Conclusion

We traced the traffic all the way from the origination workstation through each step in the path.  For each hop, with our interest on who talked to who, we saw that the workstation never communicated directly to our target.  The traffic was definitely PROXIED by the Kemp VLB – to whit, traffic stopped at the HLB, the HLB retrieved the data requested, then returned that to the requestor.  To be fair, the TMG (our firewall) was doing the same thing, but I think you get my point.  Now you can tell your client with all equanimity, yes, the Kemp HLB is also a Reverse Proxy. Can we make the same assumption for other vendors?  I defer to Ronald Reagan.

YMMV

2013/04/25

Plantronics Calisto 620-M Device Review

Disclaimer:  Plantronics provided the device.

What it is

The Plantronics Calisto is a “Blutetooth Wireless Speakerphone + Bluetooth USB Adapter” device.  Long words short, a speaker phone device.  It does make me wonder about the marketing/media-speak though.  The Calisto comes with a charging cable that is for charging only.  OK.  Got it.  But if the device REQUIRES the Bluetooth connection to operate, isn’t it reasonable to assume that a device-specific adapter would come with?  Does it operate better with the custom adapter than with my laptop’s built-in Bluetooth?  On a side note, does anyone know why this technology is labeled “Bluetooth?” 

Ok, I went and looked it up.  Provided we can trust the ubiquitous wikipedia.com -image

No matter.  Let’s take a look at this Calisto and how it operates with Lync – our primary reason for living, yes?

What is in the box

Here is what comes out of the box. 

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I did not include the nifty carrying bag in the photo. Also, I did not include the warranty and safety paperwork.  Which brings me to a quick question:  Safety notice?  Do we expect that folks are going to take this unit into the bathtub or use it in a flooded basement? I get it, I really do.  But this litigious society we live in slays me.  What ever happened to personal responsibility?  </Rant Off>  Adelante! 

Build Quality

From me playing with the Calisto, it feels very solid.  The USB connections are nice and tight.  The USB adapter holder thingy in the Calisto bottom panel has some rubberized feet and I don’t think the dongle will fall out of the holder without some secret agent work.  You could, of course, put the dongle in backwards – at which point  it will fall out at the worst possible moment.  The Calisto bottom panel itself has rubber booties; it did not slide around on my desk.  Nice.  The USB adapter connection to my USB port was tight.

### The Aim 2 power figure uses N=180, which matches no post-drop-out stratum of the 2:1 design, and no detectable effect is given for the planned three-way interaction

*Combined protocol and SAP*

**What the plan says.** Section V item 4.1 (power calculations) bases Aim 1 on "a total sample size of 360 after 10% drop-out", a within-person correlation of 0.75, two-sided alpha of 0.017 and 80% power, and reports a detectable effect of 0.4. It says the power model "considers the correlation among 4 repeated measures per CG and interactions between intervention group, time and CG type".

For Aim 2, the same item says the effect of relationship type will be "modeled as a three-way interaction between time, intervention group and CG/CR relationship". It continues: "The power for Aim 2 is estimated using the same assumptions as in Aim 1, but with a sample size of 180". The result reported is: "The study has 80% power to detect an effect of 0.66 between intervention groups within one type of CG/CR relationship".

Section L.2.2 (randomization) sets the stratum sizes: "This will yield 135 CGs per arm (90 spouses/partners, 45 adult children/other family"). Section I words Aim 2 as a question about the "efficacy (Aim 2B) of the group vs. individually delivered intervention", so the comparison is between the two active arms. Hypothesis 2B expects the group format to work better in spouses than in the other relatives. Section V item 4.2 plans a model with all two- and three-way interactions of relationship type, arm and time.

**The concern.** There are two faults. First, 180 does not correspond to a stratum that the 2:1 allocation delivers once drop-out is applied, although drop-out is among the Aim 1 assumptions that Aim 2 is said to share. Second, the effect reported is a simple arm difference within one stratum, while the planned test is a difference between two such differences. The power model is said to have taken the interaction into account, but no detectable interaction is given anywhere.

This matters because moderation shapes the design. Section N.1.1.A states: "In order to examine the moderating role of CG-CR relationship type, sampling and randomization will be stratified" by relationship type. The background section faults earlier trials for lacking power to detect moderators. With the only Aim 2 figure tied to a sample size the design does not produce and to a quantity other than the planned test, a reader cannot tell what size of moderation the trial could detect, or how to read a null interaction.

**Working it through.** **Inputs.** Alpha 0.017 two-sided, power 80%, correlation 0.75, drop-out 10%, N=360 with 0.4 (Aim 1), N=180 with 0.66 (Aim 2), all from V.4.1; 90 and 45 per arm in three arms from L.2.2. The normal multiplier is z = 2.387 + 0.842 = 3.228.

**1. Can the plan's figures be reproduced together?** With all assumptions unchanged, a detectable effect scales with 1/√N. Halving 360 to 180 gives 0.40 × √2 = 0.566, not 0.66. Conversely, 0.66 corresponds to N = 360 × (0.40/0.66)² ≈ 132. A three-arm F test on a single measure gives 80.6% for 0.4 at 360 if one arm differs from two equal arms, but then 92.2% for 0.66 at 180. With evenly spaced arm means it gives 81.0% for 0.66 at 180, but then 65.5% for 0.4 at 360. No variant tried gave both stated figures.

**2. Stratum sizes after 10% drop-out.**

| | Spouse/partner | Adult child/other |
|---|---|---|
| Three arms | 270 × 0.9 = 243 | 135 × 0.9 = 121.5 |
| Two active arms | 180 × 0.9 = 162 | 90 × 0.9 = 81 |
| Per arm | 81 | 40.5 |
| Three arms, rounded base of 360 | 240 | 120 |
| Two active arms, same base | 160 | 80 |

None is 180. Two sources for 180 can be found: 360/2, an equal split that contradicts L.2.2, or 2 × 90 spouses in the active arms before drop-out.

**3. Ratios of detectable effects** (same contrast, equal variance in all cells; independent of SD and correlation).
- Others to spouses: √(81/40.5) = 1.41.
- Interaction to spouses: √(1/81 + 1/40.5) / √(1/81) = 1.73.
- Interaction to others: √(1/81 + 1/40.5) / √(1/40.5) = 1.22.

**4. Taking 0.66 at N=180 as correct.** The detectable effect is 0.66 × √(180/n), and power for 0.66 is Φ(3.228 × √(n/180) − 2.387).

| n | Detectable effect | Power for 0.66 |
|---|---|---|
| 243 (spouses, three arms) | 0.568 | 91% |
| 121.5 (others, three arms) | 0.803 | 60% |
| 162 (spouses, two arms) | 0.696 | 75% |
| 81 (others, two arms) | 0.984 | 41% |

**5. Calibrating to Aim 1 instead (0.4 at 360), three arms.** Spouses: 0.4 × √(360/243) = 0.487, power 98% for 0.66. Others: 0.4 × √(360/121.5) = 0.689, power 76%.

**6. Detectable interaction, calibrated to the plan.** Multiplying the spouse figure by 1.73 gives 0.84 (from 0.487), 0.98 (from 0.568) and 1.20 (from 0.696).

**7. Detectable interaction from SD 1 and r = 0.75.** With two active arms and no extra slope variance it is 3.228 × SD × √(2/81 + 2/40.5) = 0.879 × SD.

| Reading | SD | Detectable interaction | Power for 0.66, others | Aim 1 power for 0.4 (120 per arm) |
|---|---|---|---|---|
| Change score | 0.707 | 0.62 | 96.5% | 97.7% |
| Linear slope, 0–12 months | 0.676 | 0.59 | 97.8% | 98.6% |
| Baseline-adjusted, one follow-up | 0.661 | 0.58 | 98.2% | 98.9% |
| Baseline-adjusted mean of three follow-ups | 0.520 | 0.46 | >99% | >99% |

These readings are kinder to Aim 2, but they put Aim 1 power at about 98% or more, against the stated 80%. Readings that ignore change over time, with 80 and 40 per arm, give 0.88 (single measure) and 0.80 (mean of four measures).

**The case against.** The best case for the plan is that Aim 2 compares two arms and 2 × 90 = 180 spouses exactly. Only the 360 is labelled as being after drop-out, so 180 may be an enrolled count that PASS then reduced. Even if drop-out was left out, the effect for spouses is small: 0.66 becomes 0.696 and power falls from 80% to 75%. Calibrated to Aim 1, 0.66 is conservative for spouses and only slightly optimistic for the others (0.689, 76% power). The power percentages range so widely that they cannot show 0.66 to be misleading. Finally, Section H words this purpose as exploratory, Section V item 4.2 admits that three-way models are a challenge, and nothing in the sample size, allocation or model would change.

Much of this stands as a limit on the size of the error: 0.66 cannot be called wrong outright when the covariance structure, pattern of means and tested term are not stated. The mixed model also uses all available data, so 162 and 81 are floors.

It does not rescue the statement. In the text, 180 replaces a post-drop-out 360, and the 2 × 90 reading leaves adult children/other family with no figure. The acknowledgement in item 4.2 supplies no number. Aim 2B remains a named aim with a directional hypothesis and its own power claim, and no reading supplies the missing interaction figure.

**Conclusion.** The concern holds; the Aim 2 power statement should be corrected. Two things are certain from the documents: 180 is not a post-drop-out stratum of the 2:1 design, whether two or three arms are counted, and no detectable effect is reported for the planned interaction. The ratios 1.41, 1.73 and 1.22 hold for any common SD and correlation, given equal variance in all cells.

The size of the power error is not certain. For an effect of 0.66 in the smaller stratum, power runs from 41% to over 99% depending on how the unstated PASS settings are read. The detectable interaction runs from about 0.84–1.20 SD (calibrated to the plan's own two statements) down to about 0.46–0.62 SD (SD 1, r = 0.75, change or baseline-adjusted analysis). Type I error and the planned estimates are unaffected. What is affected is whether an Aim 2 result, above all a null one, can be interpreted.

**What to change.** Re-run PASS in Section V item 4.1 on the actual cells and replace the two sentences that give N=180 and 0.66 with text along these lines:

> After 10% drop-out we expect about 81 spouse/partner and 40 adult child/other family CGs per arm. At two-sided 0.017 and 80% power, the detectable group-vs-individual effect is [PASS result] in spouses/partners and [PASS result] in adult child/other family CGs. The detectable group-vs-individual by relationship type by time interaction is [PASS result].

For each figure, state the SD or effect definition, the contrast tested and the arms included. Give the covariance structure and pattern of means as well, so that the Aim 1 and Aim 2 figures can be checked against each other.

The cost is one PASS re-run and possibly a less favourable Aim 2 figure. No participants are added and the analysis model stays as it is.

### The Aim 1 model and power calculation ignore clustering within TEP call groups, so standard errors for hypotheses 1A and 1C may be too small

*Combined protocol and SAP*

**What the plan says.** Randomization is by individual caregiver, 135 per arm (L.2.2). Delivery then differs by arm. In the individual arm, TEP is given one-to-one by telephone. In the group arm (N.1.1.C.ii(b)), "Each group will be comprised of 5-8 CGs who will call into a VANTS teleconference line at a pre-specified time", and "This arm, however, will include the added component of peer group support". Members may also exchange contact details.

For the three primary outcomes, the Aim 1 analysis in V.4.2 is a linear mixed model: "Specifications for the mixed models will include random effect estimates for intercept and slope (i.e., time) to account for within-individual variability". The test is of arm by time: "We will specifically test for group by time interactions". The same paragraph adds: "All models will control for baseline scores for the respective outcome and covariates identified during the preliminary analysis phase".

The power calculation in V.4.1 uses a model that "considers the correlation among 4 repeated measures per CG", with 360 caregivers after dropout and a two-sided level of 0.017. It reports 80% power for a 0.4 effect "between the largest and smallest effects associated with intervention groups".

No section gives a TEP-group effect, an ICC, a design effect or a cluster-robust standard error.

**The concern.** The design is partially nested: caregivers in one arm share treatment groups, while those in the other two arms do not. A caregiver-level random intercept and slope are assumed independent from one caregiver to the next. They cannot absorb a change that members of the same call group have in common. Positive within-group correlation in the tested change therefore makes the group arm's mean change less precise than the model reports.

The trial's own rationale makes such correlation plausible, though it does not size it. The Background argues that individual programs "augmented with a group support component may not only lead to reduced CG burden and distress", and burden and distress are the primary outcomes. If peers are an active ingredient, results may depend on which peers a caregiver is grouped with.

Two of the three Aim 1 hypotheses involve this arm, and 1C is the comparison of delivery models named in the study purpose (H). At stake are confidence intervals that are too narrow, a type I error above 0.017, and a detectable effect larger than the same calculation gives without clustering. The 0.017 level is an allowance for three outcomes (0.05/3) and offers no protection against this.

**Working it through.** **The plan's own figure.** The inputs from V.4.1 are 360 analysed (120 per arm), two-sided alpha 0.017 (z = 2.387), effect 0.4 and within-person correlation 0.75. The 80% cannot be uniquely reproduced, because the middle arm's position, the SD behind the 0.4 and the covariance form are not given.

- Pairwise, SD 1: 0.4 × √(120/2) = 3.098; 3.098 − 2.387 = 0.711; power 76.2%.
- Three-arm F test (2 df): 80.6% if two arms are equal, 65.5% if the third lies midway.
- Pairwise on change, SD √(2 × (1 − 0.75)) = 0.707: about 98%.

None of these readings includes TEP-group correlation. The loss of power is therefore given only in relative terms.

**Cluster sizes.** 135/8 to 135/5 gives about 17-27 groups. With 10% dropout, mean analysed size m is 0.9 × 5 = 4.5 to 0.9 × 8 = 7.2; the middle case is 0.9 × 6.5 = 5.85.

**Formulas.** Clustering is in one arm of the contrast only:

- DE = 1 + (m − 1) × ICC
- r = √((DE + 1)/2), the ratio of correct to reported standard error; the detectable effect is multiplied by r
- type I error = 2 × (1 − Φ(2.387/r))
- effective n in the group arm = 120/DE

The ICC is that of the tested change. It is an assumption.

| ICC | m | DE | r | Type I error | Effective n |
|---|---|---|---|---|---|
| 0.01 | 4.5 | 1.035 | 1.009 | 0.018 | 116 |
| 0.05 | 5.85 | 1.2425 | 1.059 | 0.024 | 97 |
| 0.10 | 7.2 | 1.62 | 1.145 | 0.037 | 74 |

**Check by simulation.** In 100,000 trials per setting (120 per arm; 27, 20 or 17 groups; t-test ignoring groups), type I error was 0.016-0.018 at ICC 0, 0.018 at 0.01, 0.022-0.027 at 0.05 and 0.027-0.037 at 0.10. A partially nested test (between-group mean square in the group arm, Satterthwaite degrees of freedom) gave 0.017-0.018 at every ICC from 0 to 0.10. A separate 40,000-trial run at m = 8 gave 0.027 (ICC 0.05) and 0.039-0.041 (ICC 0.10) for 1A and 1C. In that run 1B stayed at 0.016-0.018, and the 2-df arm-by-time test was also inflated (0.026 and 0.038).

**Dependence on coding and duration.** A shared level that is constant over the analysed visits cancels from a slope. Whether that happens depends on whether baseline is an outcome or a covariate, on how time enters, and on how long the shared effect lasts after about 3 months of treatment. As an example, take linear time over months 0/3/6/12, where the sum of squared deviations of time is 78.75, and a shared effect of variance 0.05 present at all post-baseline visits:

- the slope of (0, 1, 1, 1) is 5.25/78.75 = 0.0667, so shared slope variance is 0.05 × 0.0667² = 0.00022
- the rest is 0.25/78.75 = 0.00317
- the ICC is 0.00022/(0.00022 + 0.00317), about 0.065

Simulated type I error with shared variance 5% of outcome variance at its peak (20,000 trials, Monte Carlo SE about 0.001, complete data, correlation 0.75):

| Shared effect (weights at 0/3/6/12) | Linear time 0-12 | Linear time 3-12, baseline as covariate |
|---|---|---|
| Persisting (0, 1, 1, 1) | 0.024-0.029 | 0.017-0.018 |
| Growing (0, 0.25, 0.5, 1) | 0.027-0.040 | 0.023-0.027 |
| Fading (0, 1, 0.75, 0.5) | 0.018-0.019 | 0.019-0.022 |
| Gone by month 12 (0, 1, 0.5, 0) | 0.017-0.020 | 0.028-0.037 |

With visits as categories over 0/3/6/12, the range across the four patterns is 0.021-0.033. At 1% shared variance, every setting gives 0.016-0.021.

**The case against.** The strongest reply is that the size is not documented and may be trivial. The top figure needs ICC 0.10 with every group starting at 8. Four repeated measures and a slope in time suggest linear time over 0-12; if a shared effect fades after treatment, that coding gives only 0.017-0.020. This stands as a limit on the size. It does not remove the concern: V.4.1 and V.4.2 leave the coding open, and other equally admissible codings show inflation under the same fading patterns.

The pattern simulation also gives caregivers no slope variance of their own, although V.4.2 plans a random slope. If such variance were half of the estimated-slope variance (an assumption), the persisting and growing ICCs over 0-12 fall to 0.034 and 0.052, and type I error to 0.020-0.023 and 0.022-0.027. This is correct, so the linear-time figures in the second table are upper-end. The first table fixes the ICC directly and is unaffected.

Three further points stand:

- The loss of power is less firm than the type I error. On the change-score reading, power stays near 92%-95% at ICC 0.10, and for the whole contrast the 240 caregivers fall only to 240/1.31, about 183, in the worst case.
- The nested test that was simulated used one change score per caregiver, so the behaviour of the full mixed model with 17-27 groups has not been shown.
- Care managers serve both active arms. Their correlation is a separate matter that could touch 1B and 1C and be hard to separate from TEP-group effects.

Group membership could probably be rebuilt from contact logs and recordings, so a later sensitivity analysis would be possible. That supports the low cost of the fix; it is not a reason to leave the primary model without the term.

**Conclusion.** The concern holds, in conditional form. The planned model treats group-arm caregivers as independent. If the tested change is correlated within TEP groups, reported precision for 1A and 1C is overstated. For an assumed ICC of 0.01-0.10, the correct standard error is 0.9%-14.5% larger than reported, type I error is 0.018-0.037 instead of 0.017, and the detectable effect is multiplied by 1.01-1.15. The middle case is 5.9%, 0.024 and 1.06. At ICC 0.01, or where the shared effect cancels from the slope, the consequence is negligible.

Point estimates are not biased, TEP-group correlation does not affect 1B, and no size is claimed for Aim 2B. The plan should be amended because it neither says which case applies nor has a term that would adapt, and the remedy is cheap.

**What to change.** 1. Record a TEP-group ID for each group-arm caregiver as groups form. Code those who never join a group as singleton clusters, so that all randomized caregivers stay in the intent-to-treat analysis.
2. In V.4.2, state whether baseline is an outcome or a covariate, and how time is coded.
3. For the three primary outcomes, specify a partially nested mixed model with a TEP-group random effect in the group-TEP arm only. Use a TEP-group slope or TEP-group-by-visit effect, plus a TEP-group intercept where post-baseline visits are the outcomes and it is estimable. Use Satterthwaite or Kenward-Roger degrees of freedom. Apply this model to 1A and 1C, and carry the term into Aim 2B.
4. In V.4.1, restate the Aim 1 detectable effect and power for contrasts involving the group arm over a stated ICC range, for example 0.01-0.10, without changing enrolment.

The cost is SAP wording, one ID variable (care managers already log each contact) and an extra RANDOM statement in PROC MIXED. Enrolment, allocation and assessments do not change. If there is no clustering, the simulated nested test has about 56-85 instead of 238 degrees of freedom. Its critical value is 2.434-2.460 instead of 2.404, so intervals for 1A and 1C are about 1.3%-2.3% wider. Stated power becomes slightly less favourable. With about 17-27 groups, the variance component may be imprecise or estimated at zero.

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Features

The list is not too long.  The Calisto is pretty simple.  Volume up/down.  Call button; Mute button, USB and wall charger, and a USB dongle.  It will also pair with your cell phone.  The instructions are in the four-language instruction sheet that comes in the box. Odd.  Why does the Calisto come with only four languages on the instruction sheet but a headset gets 15?  Is the Calisto somehow less worthy?  Out of the box, the instructions lied to me, or, my USB hub produces more power than the average laptop USB port.  The claim was 2.5 hours to fully charge from the USB port.  And that 30 minutes is needed to initially charge.  I did neither.  From plug-in to setup to fully charged took less than 20 minutes.  In fact, when the battery charge indicator went dark I was concerned that the unit had somehow failed.  Maybe the unit was partially charged coming to me in the tidy retail box?

Lync Integration

As an “Optimzed for Microsoft Lync” device, the Calisto supposedly works with Lync, understands Lync, and controls Lync to the extent that the function buttons on the Calisto will affect the corresponding function in the Lync client.

Well, yes it does.  The Lync integration was completely seamless. The instructions would have you download some software. I have no idea what the software does, I never needed it, so I never downloaded it.  Why mess with something that is already working perfectly?

The instructions cautioned against using a USB hub, but I like to live on the edge, so I plugged the dongle into my hub.  I plugged my charger cable into the same hub, and I was done.  Done as in I did nothing else and Lync 2013 was operational with the Calisto 620.  Mute muted.  Call button terminated calls.  Volume volumed.  All with pleasing dulcet tones to announce function.  The Calisto took over as my audio device.  The only thing it cannot do is dial the number for you.  But if you make a call with the Calisto plugged in and selected as your audio device, you will be pleased with the outcome.  A very minor complaint is that the Calisto became my primary and it relegated my headset (my preferred device) to secondary.  Even when turned off, the Calisto was primary and I had to manually swap the preferred and secondary devices (This could be a Lync thing and not a Plantronics thing).